Recently, I was having a few discussions with someone very new to flex design. I was trying to be helpful and going through several things that are specific to flex and rigid flex design which should be considered as you start your first design. So, this blog is written for those of you who are new to flex and rigid flex, and may be unfamiliar with some of the terms that get volleyed around in conversation.
Flexible Circuit(flex pcb, pcb flex, flexible pcb, flex circuits):
A pattern of conductive traces bonded on a flexible substrate. There are several different substrates available, the most common being polyimide. Different than rigid materials, these laminates will have rolled annealed (RA) copper for improved flexibility.
Rigid-Flex PCB(rigid flexible pcb):
This is a hybrid construction, using flex materials in areas that need to bend or flex and rigid materials in areas with dense component areas, surface mount components on both sides of the PCB, and applications with higher layer count, dense routing areas. Most common rigid materials can be incorporated into a rigid flex construction.
Typically refers to the areas of flex extended out past the rigid portions of the rigid flex. This may be one flex region, or several bands of flex areas that extend in various directions. Rigid flex is often used to solve packaging issues and connect on multiple planes. Flex tails enable this.
Often used to accommodate a shorter flexible area if there is no room for a service loop. Instead of using the full width of the flex region between areas for each inner layer, the area can be divided into smaller bands of equal width for each inner layer, eliminating buckling and stress in that area.
This is a protective barrier material often used in rigid-flex fabrication. Often, this is a coverlay material used to protect exposed flexible materials during processing and is removed from the flexible portion of the board before shipment.
A layer of insulating material applied to the flexible circuit to insulate the conductor pattern. Coverlay is typically a layer of polyimide with acrylic adhesive. Film based coverlay is much more flexible than cover-coat materials and highly recommended for dynamically flexing applications or flex that will have a tight bend radius. It is important to be sure to spec enough adhesive to fully encapsulate the copper conductors.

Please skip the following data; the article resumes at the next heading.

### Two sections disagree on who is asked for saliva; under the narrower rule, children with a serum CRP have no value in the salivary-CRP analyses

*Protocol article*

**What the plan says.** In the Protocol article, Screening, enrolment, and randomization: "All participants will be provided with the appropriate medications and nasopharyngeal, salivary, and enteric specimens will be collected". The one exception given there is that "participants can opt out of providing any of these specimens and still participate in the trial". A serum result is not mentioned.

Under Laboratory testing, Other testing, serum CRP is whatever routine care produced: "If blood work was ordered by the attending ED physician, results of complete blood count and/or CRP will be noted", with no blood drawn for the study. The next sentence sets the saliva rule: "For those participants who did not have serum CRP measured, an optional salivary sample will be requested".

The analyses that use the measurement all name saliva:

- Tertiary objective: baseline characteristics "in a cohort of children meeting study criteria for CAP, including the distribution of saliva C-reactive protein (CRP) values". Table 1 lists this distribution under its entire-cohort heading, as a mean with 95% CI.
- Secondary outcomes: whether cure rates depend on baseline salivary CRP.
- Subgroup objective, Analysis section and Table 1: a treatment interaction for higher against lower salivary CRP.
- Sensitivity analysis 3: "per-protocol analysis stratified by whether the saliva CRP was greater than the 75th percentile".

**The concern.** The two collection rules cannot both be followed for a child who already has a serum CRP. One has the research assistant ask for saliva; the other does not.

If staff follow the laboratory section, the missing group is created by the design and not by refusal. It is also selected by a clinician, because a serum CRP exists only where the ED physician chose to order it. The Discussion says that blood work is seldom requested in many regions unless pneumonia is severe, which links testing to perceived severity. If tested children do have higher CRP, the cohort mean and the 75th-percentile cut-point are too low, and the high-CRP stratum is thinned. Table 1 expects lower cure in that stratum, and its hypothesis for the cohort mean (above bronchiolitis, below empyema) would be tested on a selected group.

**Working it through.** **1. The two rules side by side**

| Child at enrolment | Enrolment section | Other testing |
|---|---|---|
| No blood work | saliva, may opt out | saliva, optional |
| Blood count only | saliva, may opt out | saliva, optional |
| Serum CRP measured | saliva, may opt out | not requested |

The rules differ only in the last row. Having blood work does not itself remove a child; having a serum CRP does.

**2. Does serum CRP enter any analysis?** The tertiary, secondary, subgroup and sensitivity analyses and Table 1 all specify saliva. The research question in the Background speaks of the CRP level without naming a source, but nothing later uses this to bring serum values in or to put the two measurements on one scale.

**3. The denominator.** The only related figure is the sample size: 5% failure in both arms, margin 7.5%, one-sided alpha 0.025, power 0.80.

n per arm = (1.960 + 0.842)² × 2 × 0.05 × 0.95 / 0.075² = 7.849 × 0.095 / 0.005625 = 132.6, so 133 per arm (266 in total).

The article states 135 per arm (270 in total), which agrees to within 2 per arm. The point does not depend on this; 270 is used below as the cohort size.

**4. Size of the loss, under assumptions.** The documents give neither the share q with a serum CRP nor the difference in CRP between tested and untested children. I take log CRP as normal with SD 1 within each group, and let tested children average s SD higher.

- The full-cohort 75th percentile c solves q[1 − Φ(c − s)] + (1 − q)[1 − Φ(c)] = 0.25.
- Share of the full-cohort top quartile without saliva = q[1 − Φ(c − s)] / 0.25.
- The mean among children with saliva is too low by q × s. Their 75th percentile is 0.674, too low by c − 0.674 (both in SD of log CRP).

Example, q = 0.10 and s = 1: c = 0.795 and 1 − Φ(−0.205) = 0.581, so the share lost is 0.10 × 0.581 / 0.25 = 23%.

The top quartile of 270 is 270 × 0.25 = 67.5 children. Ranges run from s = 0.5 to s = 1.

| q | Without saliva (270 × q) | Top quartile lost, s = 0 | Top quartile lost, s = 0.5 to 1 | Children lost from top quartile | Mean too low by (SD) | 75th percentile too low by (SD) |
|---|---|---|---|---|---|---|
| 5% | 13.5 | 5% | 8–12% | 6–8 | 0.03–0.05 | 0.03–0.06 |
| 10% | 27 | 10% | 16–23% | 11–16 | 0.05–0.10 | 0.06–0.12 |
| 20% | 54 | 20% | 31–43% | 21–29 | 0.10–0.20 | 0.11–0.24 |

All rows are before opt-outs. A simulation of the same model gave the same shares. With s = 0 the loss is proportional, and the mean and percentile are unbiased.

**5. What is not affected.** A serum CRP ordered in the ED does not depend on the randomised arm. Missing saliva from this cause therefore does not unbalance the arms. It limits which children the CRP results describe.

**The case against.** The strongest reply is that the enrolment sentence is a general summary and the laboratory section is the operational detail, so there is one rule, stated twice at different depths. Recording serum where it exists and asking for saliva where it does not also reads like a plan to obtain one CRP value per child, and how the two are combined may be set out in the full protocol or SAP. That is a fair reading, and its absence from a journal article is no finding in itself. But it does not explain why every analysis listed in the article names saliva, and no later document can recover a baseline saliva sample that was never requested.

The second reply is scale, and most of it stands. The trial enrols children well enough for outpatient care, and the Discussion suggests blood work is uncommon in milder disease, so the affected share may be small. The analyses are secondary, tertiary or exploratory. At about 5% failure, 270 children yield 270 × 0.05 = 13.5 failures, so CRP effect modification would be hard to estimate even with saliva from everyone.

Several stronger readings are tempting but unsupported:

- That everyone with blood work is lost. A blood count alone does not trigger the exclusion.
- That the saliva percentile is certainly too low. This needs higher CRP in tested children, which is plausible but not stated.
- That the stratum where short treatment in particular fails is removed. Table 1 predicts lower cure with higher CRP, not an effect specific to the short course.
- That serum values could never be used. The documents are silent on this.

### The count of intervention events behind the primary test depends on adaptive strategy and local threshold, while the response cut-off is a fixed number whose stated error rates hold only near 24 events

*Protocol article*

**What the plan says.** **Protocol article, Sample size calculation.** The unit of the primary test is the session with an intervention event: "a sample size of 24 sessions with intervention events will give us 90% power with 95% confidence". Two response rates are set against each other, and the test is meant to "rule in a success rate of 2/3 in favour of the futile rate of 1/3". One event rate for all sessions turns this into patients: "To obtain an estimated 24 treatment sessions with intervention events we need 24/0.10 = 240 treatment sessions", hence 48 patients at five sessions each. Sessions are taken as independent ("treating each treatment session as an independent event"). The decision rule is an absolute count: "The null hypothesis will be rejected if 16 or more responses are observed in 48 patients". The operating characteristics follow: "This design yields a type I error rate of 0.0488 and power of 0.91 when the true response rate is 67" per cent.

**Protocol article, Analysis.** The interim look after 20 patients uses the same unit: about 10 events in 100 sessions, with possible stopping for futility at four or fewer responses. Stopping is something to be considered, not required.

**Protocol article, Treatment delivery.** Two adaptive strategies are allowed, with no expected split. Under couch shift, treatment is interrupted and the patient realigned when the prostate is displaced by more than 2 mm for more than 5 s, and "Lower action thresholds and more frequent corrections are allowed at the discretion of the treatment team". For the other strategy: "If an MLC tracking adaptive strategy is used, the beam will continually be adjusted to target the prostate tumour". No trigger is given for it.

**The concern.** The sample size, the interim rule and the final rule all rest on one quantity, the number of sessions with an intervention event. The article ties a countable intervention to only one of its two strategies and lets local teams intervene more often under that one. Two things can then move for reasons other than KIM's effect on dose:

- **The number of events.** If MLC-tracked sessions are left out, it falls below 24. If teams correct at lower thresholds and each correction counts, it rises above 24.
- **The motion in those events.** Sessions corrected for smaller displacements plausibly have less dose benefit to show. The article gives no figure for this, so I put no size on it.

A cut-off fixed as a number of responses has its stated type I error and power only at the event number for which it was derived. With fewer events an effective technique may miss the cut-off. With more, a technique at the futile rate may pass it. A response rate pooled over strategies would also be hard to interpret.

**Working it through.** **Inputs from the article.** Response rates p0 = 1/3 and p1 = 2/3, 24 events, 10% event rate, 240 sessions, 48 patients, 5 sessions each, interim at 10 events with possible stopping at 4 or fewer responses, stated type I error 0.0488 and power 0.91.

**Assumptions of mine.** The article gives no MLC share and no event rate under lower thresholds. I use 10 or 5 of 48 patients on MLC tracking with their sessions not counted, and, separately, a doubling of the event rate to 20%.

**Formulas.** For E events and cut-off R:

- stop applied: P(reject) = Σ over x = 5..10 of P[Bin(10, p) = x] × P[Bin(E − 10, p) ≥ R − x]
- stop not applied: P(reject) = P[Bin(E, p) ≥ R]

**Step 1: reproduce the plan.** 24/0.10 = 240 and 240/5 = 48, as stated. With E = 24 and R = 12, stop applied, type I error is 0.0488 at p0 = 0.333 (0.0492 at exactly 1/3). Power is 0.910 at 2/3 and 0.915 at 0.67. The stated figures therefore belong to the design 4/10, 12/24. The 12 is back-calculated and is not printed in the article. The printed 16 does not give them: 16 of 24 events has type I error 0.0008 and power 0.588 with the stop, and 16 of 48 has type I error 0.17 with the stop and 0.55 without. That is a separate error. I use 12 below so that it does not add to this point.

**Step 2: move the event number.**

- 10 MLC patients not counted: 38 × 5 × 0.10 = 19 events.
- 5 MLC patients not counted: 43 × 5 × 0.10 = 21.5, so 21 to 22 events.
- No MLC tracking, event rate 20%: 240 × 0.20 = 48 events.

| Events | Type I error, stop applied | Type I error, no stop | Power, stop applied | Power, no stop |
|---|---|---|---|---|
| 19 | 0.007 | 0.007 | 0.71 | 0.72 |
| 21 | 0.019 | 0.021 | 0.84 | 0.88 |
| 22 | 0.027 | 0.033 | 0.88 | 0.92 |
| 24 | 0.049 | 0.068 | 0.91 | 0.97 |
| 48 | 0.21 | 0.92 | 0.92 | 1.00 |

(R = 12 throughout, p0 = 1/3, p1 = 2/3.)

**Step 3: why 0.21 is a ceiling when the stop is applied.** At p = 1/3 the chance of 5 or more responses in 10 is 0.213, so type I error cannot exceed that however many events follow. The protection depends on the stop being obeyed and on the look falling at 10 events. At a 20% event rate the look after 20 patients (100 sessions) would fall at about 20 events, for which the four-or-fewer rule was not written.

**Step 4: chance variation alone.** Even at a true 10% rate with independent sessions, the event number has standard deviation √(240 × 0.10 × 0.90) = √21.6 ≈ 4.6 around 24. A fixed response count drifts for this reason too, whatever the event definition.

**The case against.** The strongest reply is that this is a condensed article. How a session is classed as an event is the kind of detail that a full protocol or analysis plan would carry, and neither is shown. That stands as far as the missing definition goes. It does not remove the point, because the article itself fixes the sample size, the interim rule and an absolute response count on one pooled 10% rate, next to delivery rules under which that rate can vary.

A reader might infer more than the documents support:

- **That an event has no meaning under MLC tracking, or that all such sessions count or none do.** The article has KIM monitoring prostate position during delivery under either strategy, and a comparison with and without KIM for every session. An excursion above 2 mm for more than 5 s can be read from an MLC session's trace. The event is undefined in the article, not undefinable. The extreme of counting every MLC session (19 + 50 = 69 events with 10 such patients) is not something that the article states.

This is the ratio of the bending radius measured to the inside of the bend to the overall thickness in that area. Typically, recommendations for non-dynamically flexing designs is 10:1 for single and double-sided construction, and 20:1 for multilayer construction. These can be exceeded but should be evaluated carefully. Dynamically flexing applications should be discussed with your fabricator for a recommended stack up.
I always wrote a blog about how to calculate the bending radius of fpc.
Fabrication process to selectively electroplate copper to vias and onto the pads capturing the vias. The remaining copper traces do not have electrodeposited copper, increasing the flexibility of the circuit.
Stacking conductors on adjacent layers directly on top of one another, increasing the stiffness of the circuit in the bend or fold areas. Staggered conductors are recommended if possible, to retain the maximum flexibility of the circuit.
I hope this helps explain some of the common terminology with flex and rigid-flex materials and design. Please reach out to me with any questions for further information!